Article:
Gill: I’m always fascinated by these ‘fair campaigning events.’ Did anybody commit a major ‘fair faux pas’ at the Iowa state fair? A few years ago you had Fred Thompson show up when he was running for President walking around in his Gucci loafers wasn’t exactly the right fit. (Leahy laughs) Cosley warned “Don’t eat a corn dog.”
The optics where just too bad. I think it was John Kerry that went up to Philadelphia eating a Philadelphia cheese steak with knife and fork. It’s like, “Ok, there’s some things that you just got to know and your staff’s got to know you just don’t do.” Did anybody have any major fair screw ups this week?
Larew: So far I don’t think any have been reported but there’s a gaggle of going on with each of these candidates where they dare not make a mistake. I saw a picture or read something that Elizabeth Warren ordered a corn dog but she took it off-site to eat it. (Larew giggles)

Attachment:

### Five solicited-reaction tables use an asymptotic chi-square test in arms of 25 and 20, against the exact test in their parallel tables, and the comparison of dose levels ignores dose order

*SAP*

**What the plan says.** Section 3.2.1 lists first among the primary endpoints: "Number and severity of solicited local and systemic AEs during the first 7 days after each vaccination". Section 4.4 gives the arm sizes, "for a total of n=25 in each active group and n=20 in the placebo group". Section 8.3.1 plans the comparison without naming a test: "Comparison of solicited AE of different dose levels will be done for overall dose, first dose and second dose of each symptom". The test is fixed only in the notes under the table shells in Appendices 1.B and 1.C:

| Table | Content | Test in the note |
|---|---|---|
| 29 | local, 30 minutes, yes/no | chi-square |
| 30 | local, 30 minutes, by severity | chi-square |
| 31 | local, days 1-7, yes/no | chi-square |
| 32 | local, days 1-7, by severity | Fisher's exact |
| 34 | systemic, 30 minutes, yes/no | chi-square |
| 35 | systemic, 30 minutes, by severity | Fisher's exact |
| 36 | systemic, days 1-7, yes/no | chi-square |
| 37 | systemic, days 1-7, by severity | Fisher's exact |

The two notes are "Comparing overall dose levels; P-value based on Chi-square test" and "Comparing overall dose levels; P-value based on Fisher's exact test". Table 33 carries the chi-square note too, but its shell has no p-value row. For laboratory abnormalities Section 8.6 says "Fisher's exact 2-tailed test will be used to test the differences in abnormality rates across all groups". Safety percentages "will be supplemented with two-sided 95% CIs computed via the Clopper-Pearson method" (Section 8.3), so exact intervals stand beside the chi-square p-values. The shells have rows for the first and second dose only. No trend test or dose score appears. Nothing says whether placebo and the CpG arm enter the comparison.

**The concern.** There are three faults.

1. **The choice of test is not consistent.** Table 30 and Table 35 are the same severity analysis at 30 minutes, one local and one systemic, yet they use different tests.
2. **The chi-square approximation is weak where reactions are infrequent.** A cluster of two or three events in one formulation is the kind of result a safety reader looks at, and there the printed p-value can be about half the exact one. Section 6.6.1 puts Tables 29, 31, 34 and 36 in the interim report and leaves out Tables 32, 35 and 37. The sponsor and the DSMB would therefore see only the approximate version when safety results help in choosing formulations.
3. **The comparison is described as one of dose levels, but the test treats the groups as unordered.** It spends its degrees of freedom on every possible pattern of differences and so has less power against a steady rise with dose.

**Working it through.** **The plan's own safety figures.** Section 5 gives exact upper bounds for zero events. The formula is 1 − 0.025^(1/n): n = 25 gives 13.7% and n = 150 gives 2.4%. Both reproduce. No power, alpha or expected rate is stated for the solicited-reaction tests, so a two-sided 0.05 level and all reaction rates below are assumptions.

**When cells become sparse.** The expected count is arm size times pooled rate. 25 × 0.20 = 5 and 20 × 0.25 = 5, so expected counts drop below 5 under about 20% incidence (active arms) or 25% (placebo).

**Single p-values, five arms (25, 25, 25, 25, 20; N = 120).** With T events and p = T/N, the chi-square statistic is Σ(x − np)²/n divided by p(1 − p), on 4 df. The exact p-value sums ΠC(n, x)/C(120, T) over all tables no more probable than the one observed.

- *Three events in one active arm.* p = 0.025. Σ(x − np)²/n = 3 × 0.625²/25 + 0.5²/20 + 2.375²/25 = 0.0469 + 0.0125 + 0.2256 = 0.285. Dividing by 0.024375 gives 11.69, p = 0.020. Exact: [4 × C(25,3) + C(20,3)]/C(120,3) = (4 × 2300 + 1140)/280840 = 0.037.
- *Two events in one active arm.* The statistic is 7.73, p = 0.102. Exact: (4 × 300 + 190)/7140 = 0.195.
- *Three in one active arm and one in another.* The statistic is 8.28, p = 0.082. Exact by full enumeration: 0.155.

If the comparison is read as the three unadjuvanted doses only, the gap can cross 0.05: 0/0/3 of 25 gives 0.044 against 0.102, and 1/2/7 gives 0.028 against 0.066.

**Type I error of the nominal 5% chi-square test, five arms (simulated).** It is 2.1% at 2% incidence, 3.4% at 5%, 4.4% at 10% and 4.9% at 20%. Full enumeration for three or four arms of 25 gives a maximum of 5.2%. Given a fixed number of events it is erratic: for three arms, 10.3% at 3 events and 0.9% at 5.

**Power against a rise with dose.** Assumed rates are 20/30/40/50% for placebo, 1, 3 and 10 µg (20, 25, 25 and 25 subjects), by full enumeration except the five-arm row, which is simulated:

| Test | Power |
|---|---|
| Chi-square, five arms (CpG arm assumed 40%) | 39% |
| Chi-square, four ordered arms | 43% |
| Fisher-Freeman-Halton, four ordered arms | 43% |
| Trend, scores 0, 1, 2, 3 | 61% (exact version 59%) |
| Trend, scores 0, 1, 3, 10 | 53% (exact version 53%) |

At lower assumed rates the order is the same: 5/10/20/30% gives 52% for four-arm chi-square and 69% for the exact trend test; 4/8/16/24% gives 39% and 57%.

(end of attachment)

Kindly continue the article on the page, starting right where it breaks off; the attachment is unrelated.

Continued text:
Leahy: Oh, smart. Smart.
Gill: Good staff work.
Larew: They really do taste good. (Leahy laughs) I got one of those vouchers for a corn dog.
Leahy: It looks like Bernie Sanders is losing support while Elizabeth Warren is gaining support. Am I reading that right? And if so, why is this happening?
Larew: I think you are right. And there’s different explanations I suppose. One, Bernie’s strength in Iowa four years ago, my view of it was a lot of it came from the fact that she wasn’t Mrs. Clinton.
Leahy: (Leahy chuckles) Yeah.
Larew: There was a lot of skepticism bout her candidacy in the party. And they’re were so many fewer candidates then. I think part of the support was exaggerated. I think one loves Sanders for his presentation and his message. Or one doesn’t. And it’s the same message over and over and I think for some (Inaudible talk)
The demographics of the two are quite different by report. Oddly, Sanders given his own demographic still remains quite compelling to some younger people but they’re not exactly the same demographic. And yet, as you’ve described, she has gained while Sanders fallen back.